In the midst of Conan’s last week on NBC, I passed over some fairly important news out of Hollywood. In particular, Sony has decided to not go forward with the 4th Spiderman film and instead will completely revamp the whole series. I’m actually very surprised this hasn’t gotten more attention, considering how financially successful the entire series has been (not to mention it being one of the forerunners for the new age of superhero franchises).
According to io9.com, a big reason for canceling the 4th film came from director Sam Raimi’s ambition. Inspired by James Cameron’s work in Avatar, Raimi wanted to really “push the envelope” with the special effects in a way not seen in the other Spiderman movies. And apparently this ambitious undertaking (and the necessary budget for such an undertaking) was too rich for Sony’s blood. But consider this; the last Marvel summer blockbuster was X-Men Origins: Wolverine, which had terrible special effects. I just remember seeing Logan’s claws come out and thinking a film student could have done a better job with them. So while I’m not one to push for visual effects, I admire Raimi for wanting to work outside the box and make something innovative. Unfortunately, he doesn’t get to make the movie at all now. The article also mentioned some of Raimi’s plans for the plot and I can’t help but feel grateful we don’t have to see Spidey make more really stupid girl choices, get all mopey and give up being a super hero again (if there was even a chance of him going all emo again, I’d just boycott the movie altogether).
I also find it interesting that starting movie franchises over almost immediately after ending the originals is becoming more and more common. We’re seeing it in The Fantastic Four (another one of Sony’s), whose movies weren’t as big of a blockbuster draw, to be sure, but still weren’t the worst things to come out the last few years (after all, it’s not like Michael Bay directed them). While remakes are no novel concept, it is becoming more common to remake films that were not only great the first time around, but were released within the last five years. Two examples in production are Let the Right One In and Death at a Funeral (and you all know how I feel about the latter). I can understand wanting to get a different take on characters (especially classic comic book characters since they tend to evolve with each generation), but to create a whole new franchise right after ending the last isn’t going to make the new one any stronger. Even though we all knew Batman movies needed to be drastically changed, it’s this author’s opinion that the time in between the disastrous Batman and Robin and the intelligent Batman Begins strengthened the audience’s ability to accept this new franchise. Considering the Spiderman movies were overall good movies (except the 3rd one, which I thought was a downright joke), it will be hard for the audience to not automatically start comparing the new movie (slated for summer of 2012) to it’s predecessors. These comparisons might still have been made if the new franchise would have been done ten years from now, but it probably would not be nearly so fresh in peoples’ minds.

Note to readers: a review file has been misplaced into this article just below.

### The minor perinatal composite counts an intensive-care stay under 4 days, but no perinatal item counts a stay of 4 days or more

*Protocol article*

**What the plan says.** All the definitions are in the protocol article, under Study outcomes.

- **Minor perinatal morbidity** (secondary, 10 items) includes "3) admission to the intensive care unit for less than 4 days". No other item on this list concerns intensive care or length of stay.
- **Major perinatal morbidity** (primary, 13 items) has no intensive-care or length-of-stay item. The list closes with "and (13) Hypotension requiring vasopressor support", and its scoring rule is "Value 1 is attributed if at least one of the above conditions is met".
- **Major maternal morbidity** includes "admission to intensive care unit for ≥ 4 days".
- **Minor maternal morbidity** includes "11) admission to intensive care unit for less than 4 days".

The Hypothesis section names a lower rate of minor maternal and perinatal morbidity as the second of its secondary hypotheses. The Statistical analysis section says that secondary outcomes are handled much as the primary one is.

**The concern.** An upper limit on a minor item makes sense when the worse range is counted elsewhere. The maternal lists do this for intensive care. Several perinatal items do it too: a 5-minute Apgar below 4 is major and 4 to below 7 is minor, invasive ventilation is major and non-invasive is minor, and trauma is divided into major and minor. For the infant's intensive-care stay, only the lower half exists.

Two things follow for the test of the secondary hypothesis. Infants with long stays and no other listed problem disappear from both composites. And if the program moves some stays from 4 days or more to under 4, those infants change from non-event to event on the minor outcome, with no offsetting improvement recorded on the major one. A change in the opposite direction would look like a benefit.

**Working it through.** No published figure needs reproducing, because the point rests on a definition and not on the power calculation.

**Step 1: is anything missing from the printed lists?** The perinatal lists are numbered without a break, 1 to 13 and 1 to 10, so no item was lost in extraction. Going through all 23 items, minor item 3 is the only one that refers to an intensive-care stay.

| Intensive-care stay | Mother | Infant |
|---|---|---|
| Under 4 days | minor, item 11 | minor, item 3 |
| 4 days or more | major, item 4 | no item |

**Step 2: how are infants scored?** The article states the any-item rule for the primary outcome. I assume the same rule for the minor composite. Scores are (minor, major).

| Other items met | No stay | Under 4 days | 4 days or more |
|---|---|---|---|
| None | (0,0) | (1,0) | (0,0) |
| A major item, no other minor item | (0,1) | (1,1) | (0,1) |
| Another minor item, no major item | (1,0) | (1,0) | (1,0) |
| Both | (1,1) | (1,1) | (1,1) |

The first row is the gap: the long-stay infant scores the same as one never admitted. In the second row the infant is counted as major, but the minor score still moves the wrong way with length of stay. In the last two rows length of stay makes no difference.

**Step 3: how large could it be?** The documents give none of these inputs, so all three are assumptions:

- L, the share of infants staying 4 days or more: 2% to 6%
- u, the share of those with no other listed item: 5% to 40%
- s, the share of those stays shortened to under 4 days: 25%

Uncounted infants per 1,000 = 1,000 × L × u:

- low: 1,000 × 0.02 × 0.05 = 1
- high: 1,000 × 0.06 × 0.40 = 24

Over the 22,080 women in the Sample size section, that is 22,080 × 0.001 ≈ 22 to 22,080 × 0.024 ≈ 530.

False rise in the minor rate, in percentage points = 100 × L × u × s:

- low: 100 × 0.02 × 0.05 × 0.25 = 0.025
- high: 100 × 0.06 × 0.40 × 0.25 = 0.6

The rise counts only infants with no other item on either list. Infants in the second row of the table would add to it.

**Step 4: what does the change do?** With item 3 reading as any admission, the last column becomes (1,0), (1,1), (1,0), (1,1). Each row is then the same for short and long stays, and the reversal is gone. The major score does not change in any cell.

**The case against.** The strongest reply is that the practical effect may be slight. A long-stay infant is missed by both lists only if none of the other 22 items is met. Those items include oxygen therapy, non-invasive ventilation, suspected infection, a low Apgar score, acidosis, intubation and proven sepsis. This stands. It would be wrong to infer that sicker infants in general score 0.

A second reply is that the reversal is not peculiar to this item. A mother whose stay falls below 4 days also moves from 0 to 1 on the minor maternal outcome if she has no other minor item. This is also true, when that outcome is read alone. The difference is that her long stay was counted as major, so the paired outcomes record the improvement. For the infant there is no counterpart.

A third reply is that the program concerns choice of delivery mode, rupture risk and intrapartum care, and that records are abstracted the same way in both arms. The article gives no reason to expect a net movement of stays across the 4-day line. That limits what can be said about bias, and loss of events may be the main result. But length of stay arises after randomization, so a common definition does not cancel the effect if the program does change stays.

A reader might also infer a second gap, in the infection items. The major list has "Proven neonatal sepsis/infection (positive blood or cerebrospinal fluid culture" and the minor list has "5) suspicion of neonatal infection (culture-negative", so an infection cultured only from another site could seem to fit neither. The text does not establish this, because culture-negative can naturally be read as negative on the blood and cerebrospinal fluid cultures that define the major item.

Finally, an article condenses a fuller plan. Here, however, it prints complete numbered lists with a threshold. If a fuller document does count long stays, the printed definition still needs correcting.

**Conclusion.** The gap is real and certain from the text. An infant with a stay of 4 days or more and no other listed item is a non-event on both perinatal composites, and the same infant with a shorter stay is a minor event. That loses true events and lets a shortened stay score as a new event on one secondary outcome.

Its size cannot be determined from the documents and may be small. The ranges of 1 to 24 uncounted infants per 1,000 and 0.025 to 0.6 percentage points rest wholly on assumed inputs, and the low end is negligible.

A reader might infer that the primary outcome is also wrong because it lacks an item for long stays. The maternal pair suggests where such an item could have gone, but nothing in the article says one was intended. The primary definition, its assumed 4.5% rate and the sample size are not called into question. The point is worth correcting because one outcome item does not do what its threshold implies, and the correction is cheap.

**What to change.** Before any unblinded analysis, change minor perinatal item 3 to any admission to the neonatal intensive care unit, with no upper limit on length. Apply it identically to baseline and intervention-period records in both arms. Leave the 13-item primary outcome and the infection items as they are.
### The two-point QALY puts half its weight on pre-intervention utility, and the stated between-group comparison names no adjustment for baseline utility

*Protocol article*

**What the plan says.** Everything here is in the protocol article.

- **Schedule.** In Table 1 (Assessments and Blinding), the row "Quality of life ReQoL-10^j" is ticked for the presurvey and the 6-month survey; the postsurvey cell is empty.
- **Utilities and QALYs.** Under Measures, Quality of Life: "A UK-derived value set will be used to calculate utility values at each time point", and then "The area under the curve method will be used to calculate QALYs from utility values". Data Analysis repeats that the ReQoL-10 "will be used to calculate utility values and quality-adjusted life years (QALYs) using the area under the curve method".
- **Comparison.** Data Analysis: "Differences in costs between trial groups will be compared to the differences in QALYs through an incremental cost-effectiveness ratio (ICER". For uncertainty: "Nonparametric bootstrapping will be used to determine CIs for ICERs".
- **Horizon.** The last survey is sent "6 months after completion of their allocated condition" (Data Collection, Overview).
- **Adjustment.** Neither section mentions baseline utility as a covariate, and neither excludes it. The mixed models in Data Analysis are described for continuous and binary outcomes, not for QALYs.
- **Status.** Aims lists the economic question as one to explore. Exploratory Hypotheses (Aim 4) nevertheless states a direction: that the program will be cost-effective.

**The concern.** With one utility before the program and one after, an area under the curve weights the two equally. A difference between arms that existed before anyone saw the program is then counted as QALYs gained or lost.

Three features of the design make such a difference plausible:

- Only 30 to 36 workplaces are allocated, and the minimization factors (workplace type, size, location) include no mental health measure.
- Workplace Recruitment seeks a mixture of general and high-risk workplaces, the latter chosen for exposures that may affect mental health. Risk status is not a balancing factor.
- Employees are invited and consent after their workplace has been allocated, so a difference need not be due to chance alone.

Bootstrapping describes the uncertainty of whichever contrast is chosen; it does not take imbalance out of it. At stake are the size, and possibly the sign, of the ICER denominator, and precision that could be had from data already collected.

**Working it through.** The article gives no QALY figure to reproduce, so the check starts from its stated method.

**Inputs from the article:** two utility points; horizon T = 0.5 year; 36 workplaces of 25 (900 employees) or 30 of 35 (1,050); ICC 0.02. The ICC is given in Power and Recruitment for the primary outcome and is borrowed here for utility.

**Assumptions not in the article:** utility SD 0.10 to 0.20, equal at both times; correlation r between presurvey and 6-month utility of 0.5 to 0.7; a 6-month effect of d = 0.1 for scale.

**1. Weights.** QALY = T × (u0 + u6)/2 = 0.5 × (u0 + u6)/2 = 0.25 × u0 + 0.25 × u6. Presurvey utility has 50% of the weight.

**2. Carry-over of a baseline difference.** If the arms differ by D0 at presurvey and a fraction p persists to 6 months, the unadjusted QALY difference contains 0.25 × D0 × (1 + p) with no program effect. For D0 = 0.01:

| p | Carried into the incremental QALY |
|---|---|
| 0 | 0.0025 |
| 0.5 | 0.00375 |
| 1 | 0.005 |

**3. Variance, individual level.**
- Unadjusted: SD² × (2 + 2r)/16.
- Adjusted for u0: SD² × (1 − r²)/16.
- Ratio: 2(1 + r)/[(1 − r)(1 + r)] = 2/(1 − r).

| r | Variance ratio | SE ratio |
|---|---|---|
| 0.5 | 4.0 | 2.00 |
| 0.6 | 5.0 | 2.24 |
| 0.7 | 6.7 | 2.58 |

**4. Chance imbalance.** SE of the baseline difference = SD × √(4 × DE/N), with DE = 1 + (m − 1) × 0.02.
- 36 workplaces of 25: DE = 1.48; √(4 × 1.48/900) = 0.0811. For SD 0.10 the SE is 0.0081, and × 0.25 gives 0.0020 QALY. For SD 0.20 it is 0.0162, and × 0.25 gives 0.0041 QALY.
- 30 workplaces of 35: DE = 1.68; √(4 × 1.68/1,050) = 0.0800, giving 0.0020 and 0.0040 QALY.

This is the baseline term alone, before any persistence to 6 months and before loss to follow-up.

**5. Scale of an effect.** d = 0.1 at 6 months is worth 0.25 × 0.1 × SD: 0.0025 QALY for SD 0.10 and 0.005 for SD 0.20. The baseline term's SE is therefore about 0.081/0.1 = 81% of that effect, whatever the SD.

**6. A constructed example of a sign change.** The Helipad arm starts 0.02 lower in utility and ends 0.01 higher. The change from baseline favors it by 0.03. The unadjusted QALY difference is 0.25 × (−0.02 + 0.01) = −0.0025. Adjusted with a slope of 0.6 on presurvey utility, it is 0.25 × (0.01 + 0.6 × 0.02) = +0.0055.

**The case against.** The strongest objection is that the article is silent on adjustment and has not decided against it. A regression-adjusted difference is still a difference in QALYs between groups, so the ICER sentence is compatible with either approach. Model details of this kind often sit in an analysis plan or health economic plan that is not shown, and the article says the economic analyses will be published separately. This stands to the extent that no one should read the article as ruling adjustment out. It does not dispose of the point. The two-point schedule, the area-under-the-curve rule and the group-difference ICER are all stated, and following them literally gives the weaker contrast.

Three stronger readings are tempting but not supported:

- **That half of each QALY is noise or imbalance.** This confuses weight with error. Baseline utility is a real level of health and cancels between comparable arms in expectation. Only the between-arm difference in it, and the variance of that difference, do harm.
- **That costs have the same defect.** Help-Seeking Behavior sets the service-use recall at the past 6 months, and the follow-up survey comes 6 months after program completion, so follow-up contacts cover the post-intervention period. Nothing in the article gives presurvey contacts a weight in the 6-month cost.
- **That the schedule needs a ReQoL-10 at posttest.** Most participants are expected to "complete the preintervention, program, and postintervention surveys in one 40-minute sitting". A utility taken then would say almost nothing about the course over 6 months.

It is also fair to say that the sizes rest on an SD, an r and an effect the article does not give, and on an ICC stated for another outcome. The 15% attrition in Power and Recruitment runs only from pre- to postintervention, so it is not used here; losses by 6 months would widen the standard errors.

So the new director of the new movie is going to be Marc Webb, who is best known for directing the 2009 hit 500 Days of Summer. That is one of the many movies on my must-see-but-haven’t-seen-yet list and I heard he did a great job. He wants to take Peter back to high school while his powers symbolize the changes a gawky teenager deals with. It’s not what I would have chosen if it were me, but that’s not saying it won’t work. I even liked the newest Spiderman cartoon, which also brought Peter back to being a teenager, so we know the format isn’t too bad. My one worry is this; in 500 Days of Summer, there is a full-fledged dance number and so God help me, I will never see another Spiderman movie with a dance scene… I learned my lesson in 2007.
By the way, another reason I would boycott this movie is if the insanely dumb rumors about Robert Patterson playing Peter are somehow true.